Known for using classical rock instruments such as vintage synths, Mellotron and Hammond Organ, along with the usual modern rock instruments, Norway’s FATAL FUSION have come up with an album that is infused with hard rock, classical music, jazz and psychedelic influences giving the band its unique sound. It is also an album that allows the band to reveal its darker side. 
Filled with epic melodies that range from the exotic to the wistful, “Total Absence” will be released on Karisma Records on the 25th November, and today the band and label have released a second track from the album. The track they have chosen is “Forgotten One”, and it’s one that could very easily fit into the soundtrack of an epic Fantasy film with its deceptively gentle, almost folkish melodies, but one that does not allow the listener to forget that FATAL FUSION’s music has its roots firmly planted in Prog Rock.FATAL FUSION’s lineup of Erlend Engebretsen on Keyboards, Lasse Lie on Bass, Audun Engebretsen on Drums/Percussion, Stig Selnes on Guitar, and Knut Grøntvedt on Vocals will hit the stage at the John Dee, in Oslo, Norway, on the 26th January to celebrate the release of “Total Absence”……. 

Prog Rockers Fatal Fusion are set to release “Total Absence”, their third full-length album, on the 25th November. The album is the follow up to the band’s 2010 debut “Land of the Sun”, and 2013’s “The Ancient Tale”, both of which received great reviews from the world press.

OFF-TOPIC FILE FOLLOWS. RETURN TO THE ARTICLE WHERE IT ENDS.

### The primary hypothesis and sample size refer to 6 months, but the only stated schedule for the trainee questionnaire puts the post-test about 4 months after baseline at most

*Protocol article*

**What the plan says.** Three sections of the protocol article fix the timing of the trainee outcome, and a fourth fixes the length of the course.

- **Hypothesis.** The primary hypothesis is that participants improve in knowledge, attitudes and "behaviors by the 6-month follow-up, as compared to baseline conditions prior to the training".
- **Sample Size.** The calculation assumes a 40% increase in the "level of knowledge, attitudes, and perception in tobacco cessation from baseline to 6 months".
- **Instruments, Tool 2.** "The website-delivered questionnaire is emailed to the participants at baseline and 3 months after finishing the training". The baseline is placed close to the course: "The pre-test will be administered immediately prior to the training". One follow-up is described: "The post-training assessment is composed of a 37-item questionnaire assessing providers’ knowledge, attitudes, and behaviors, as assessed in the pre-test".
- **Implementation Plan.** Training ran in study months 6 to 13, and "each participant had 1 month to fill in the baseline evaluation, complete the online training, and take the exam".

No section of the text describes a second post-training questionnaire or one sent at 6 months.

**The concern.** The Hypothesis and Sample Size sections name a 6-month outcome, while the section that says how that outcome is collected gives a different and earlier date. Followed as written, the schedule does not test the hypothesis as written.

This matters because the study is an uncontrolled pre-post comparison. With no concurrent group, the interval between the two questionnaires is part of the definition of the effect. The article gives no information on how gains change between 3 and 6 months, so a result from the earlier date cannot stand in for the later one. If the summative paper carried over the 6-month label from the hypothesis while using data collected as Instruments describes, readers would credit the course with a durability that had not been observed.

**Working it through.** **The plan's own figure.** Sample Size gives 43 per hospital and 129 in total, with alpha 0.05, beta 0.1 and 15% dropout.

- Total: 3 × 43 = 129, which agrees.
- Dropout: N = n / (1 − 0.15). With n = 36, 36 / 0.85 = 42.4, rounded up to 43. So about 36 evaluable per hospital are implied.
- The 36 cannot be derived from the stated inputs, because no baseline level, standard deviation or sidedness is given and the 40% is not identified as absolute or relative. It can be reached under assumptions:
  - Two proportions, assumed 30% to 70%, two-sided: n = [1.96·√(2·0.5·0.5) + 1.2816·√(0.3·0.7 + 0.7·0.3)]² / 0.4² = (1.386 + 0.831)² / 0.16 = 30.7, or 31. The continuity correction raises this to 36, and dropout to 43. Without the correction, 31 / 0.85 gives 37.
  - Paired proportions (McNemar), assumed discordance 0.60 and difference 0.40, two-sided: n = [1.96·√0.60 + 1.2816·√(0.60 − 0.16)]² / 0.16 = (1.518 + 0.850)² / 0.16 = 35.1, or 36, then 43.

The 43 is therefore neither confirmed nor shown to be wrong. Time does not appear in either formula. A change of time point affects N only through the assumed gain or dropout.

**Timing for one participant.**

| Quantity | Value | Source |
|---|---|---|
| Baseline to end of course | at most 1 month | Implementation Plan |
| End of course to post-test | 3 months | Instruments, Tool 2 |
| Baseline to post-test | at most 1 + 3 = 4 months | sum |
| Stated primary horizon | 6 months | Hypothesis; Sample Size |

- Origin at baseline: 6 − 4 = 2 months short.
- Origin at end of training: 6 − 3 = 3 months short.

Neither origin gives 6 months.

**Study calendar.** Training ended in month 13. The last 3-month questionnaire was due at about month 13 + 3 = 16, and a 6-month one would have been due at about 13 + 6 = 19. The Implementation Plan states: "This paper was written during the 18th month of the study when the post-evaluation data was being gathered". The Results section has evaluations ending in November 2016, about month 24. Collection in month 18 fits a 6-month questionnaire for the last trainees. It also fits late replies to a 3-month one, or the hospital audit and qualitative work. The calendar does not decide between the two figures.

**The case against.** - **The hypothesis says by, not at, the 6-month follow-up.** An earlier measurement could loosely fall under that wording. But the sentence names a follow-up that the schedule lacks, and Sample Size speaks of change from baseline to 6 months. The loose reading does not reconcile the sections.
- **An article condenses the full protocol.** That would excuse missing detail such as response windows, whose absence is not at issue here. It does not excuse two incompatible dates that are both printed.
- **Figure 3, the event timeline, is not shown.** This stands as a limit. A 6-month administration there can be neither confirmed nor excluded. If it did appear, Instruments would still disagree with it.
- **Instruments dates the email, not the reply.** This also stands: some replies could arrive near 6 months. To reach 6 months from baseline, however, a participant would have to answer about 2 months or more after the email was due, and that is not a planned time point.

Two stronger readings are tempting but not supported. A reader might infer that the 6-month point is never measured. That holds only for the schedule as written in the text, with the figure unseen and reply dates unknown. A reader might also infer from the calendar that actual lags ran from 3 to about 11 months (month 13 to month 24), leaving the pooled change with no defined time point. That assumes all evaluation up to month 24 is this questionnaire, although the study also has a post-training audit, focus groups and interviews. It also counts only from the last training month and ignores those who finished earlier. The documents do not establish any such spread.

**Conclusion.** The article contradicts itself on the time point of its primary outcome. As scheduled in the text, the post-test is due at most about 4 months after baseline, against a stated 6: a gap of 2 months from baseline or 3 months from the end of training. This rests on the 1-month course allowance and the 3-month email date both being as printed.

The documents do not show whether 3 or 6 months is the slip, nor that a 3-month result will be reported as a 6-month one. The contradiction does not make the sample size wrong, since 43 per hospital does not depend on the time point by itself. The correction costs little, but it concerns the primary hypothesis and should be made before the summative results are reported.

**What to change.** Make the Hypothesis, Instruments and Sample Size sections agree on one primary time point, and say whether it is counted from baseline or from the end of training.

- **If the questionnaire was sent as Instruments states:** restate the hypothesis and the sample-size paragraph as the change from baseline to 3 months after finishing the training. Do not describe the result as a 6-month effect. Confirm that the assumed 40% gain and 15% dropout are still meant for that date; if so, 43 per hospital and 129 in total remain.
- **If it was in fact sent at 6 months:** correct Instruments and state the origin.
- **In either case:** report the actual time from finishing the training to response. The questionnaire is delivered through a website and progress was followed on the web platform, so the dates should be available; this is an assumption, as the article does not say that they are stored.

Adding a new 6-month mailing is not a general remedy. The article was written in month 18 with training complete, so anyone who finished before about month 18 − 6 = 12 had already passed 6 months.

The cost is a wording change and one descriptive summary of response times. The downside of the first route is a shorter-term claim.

Hailing from Oslo, Norway, Fatal Fusion’s lineup comprises Erlend Engebretsen on Keyboards, Lasse Lie on Bass, Audun Engebretsen on Drums/Percussion, Stig Selnes on Guitar, and Knut Grøntvedt on Vocals. Unusually, the band not only utilizes the standard rock instruments used by bands today, but they also make use of “classical” rock instruments such as vintage synths, mellotron and hammond organ, which gives Fatal Fusion its distinctive sound. 

“Total Absence” shows a darker and more epic side of Fatal Fusion, a band that pays homage to the progressive rock bands from the 70´s, whilst, at the same time aiming to create its own unique sound, by blending in elements from different musical genres like hard rock, classical music, metal, blues, jazz, psychedelia, and Latin…….. 

1. The Gates of Ishtar 
2. Shadow of the King 
3. Forgotten One 
4. Astral Flight 
5. The Emperor’s Letter 
6. Endless Ocean Blue 
7. Total Absence 

johnkatsmc5, welcome music..